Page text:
Plenary Sessions

Please note that all speakers are confirmed, but the program may change without notice.
 

Crisis Communication in a Digital Age
Preconference • Wednesday, June 26, 2013

Wednesday, June 26

12:30–1:30 p.m.
Navigating the Web of Tweets, Texts, IMs, Alerts, Posts, and More in a Campus Crisis
Media representatives will analyze complex digital communication channels and discuss crisis coverage, indicating what they found when campuses went on “red alert.”

Natalie DiBlasio, breaking news reporter at USA TODAY, has hosted USA TODAY’s webbroadcast segment, “USA NOW.” She wrote about colleges in two states that legalized pot and reported their students’ views on smoking marijuana. She is a graduate of the University of Vermont.
Peggy Fox is a three-time Emmy-awardwinning, multi-media journalist who reports and anchors the news for WUSA 9 TV in Washington, DC. She covered her alma mater, Virginia Polytechnic Institute and State University (Virginia Tech), during its tragedies in 2007 and 2011.
Jenna Johnson writes about higher education for the Washington Post and pens the blog, “Campus Overload.” A graduate of University of Nebraska, she covered last summer’s leadership crisis at the University of Virginia.

Moderator/Speaker: John Finn, Director of Public Information, The College of Wooster

4:30–5:45 p.m.
How the Media Covered the News at Penn State
Participants will discuss how they navigated the digital era’s news gathering processes during the indictment and trial of a former Penn State football coach. Journalists and a campus PR veteran relate how the media asked questions, investigated issues, and identified facts on the run—analyzing what the historic campus crisis might mean for other universities and colleges nationwide.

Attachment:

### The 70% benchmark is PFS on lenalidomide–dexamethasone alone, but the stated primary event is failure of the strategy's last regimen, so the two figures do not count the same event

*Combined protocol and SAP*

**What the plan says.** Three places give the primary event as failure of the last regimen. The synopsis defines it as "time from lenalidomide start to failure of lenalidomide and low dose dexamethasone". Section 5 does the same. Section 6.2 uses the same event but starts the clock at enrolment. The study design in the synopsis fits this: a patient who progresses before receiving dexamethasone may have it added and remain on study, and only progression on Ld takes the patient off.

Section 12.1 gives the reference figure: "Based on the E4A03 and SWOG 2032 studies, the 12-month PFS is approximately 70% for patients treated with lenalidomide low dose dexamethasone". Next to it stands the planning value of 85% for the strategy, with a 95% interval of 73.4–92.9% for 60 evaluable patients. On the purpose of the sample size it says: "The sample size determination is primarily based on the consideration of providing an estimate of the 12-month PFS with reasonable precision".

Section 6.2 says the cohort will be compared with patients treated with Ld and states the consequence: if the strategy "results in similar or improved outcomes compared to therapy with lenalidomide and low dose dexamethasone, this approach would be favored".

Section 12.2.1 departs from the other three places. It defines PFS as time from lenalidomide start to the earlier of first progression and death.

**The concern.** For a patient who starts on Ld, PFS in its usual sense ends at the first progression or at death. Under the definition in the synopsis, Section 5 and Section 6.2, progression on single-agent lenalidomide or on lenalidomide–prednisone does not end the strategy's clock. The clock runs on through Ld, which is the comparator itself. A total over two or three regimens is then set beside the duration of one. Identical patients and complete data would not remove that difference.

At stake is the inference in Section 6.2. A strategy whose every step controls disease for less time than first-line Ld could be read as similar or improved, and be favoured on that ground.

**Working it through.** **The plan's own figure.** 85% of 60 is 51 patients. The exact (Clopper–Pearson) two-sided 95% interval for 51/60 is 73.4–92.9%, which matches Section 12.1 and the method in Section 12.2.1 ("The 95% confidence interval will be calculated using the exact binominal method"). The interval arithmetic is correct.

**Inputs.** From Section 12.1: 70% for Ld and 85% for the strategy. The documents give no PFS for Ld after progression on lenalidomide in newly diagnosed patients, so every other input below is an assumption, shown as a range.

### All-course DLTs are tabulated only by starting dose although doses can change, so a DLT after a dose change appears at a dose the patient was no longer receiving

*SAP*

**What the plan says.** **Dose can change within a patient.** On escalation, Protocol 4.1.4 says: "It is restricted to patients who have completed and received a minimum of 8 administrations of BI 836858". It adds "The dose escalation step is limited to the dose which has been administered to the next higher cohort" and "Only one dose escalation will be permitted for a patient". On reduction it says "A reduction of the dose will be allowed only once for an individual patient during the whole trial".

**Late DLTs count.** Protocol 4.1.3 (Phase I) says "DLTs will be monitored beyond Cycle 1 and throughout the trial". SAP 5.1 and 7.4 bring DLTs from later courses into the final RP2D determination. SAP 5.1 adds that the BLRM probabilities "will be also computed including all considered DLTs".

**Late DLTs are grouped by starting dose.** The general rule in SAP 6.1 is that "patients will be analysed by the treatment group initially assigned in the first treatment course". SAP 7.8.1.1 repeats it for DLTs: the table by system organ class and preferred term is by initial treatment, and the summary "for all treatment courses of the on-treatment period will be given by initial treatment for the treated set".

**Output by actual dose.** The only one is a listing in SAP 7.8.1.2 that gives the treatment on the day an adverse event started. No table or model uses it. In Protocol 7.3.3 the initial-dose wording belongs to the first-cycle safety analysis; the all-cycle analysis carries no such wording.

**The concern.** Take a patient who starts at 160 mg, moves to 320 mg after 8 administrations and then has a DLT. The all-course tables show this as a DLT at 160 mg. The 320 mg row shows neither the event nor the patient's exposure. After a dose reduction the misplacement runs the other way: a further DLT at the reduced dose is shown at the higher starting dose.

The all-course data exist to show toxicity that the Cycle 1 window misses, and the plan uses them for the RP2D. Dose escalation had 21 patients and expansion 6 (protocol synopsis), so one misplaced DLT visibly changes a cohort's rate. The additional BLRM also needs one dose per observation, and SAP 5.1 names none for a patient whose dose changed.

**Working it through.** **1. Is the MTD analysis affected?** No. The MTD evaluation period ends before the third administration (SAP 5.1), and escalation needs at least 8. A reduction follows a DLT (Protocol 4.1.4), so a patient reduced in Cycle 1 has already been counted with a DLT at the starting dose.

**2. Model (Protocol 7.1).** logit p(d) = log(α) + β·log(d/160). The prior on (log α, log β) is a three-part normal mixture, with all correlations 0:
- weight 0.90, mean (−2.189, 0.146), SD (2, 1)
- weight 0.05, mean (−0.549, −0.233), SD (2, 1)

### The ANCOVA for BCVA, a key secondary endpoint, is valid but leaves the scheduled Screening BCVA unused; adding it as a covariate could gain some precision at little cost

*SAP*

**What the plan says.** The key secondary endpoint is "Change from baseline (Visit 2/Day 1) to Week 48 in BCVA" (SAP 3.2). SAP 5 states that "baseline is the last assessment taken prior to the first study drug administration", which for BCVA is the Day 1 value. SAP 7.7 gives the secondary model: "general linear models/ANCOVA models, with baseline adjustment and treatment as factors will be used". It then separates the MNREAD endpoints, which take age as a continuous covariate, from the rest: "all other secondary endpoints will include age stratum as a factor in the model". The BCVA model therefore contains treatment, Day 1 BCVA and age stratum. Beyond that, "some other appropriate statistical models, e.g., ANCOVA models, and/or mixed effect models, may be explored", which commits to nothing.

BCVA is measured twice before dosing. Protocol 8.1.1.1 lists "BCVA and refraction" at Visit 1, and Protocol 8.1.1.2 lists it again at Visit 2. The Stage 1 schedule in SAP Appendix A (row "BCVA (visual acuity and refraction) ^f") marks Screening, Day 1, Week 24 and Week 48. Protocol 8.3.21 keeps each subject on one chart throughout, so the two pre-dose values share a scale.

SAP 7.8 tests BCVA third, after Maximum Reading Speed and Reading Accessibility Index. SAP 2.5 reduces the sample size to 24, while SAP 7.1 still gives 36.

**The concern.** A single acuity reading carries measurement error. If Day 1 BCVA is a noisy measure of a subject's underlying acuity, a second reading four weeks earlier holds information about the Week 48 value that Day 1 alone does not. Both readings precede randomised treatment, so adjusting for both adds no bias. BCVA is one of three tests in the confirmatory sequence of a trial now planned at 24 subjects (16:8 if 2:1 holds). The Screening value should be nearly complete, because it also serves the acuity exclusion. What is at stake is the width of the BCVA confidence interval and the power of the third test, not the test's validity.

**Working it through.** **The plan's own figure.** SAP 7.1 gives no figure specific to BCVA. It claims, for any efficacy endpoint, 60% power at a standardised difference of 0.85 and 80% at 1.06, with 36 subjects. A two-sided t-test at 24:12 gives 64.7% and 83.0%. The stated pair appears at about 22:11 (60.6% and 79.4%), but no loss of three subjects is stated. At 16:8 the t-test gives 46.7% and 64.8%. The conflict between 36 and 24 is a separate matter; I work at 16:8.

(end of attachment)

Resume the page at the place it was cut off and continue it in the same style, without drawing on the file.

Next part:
Mark Scolforo, an Associated Press reporter based in Harrisburg, Pennsylvania, has written and contributed to more than 100 stories about the Jerry Sandusky case since the arrest in fall 2011.
Susan Snyder covers higher education for the Philadelphia Inquirer. She has covered education crises for years and shares a Pulitzer Prize that she earned as part of the Inquirer’s five-reporter investigative team on violence in the city’s public schools.

Moderator/Speaker: John Wall, Director of Media Relations, Juniata College
 
6:00–7:30 p.m.
COCKTAIL RECEPTION AND PROGRAM
(Sponsored by The Chronicle of Higher Education)
How the College of Tomorrow Can Communicate Its Value
Education in a digital age promises new paradigms and likely will take diverse forms. A panel of academic and media insiders will consider the ways that future students will learn, where and how they will attend college, and how faculty will cope with their demands. The panel also will discuss how marketing and communications officers can convince the public of the value of their institutions. The new book by Jeffrey Selingo, College (Un)Bound: The Future of Higher Education and What It Means for Students, will form the basis for the panel discussion. All participants in the conference will receive a complimentary copy of the book.